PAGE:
The work on corridors at Savannah River Site has shown that corridors: a) increase plant diversity, b) increase plant and animal dispersal, and c) corridor effects on dispersal can be predicted from knowledge of smaller-scale movement behavior of animals, especially near habitat edges.
In separating the effects of edges from the effects of corridors, research has shown that edges can cause birds to nest in places where their nests are more likely to fail, creating ecological traps, and edges can create unsuitable habitat for butterflies, affecting their ability to disperse.
Take a video tour through the Savannah River Site Corridor Experiment.
Although the experiment was not created to test specifically the role of corridors, it has provided numerous insights into the role of habitat fragmentation and connectivity.
The Metatron is the most controlled experiment for its size. It consists of 48 10×10 m habitat patches that are completely enclosed, allowing control of temperature, sunlight, and humidity. Its corridors are similarly enclosed, allowing detailed tests of the role of corridors on populations and communities.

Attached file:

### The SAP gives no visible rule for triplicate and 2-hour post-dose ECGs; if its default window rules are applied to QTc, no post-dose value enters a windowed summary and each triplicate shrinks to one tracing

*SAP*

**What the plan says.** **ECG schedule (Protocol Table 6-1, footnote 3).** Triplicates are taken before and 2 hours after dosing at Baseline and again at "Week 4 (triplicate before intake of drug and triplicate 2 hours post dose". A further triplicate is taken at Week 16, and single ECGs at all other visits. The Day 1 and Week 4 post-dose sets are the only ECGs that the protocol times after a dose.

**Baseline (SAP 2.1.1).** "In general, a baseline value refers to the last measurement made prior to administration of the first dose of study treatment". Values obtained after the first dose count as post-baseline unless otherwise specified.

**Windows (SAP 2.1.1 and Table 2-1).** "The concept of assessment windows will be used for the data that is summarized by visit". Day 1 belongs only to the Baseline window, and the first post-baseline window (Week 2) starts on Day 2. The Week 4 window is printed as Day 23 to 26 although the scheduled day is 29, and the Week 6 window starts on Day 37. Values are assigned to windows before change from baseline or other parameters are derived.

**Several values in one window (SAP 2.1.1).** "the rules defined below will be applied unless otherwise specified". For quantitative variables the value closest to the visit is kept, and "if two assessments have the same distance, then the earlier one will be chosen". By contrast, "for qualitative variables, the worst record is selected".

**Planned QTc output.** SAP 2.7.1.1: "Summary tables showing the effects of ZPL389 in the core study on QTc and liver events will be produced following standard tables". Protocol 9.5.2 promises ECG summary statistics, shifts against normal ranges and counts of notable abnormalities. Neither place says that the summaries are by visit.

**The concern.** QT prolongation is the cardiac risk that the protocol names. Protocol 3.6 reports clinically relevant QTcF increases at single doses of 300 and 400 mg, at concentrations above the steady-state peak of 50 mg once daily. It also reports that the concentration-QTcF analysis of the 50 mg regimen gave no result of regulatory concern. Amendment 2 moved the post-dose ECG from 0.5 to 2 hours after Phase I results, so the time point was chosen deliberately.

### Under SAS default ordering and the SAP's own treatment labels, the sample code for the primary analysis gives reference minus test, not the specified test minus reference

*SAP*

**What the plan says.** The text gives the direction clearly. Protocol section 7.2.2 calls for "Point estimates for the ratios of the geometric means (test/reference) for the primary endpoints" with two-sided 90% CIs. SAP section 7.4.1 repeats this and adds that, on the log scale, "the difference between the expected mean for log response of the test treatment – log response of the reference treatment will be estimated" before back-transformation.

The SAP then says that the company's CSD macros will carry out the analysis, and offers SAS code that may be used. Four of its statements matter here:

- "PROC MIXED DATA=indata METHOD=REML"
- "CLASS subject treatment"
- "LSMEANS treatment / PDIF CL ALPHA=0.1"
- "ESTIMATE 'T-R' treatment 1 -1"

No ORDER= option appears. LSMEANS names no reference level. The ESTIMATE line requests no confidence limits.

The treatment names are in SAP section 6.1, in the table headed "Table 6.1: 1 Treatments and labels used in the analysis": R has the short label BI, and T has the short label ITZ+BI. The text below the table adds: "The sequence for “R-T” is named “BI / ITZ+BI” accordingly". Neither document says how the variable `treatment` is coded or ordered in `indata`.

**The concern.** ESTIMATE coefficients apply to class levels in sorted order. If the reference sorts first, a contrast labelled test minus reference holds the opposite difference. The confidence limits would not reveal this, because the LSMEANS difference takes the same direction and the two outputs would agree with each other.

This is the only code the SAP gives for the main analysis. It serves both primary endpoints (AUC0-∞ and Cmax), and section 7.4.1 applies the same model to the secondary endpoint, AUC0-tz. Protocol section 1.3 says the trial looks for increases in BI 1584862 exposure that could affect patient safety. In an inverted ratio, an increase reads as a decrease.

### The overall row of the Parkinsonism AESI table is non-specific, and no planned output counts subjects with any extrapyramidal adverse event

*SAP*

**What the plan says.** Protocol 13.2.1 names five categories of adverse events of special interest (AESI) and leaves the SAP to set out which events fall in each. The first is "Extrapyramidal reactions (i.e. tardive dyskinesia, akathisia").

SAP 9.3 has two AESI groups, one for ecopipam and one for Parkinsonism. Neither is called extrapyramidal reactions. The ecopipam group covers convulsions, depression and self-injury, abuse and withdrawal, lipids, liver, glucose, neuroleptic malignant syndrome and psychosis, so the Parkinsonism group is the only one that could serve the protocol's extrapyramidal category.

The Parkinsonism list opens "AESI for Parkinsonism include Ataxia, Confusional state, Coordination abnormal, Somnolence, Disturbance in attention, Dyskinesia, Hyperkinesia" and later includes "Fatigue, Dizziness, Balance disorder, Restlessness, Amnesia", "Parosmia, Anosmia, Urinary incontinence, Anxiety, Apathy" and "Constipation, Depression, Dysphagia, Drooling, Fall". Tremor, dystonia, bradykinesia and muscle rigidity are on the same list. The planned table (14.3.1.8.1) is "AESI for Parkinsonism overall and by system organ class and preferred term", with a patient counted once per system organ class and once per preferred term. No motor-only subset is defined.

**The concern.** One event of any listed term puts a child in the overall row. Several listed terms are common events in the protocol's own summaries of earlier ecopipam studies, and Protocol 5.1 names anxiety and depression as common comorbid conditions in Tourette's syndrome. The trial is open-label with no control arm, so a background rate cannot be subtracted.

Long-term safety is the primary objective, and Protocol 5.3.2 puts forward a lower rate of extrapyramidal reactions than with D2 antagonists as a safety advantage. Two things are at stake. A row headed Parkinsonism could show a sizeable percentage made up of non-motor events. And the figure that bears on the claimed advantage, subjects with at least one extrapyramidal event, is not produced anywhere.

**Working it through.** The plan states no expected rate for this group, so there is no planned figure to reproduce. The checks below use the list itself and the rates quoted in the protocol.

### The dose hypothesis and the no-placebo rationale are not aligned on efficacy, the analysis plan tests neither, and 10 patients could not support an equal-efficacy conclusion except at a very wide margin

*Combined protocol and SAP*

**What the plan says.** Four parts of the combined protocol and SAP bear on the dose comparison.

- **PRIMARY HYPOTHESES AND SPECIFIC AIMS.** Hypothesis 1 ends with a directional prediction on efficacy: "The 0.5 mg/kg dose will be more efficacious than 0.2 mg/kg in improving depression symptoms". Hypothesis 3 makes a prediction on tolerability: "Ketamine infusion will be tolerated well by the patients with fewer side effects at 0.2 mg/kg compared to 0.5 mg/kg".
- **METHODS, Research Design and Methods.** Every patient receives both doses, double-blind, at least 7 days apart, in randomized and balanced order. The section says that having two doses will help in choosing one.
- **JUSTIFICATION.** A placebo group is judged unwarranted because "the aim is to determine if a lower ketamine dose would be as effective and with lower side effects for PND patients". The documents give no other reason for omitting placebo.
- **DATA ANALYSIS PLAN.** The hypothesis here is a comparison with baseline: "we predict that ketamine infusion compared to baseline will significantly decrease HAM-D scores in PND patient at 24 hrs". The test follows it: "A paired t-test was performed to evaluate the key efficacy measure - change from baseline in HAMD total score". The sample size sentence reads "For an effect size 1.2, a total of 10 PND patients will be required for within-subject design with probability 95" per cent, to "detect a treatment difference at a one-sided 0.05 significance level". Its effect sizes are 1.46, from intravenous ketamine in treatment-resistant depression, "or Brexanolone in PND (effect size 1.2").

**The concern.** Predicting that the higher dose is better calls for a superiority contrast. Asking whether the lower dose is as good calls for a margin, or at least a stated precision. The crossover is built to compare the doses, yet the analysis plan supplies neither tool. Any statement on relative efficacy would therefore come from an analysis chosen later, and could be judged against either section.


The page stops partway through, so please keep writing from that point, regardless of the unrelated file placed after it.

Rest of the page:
More than 140 plant species (~50 species per cage) and 123 invertebrate families (~40 invertebrate families per cage) can be found within the enclosures.BDFFP, and tests three inter-related responses to habitat fragmentation:
1) It examines ecological changes along a gradient of forest modification, looking at differences in how the ecosystem functions and how species survive in a forest as it becomes lightly logged, heavily logged, fragmented and eventually converted into an oil palm plantation.
2) It relies on experimentally designed forest fragments to investigate how the spatial structure of a landscape can mediate or exacerbate the ecological impacts of logging.
3) It focuses on the role of forest remnants in protecting waterways, investigating how changing the width of the riparian vegetation that shelters permanent streams impacts the quality of water emerging from forests and plantations.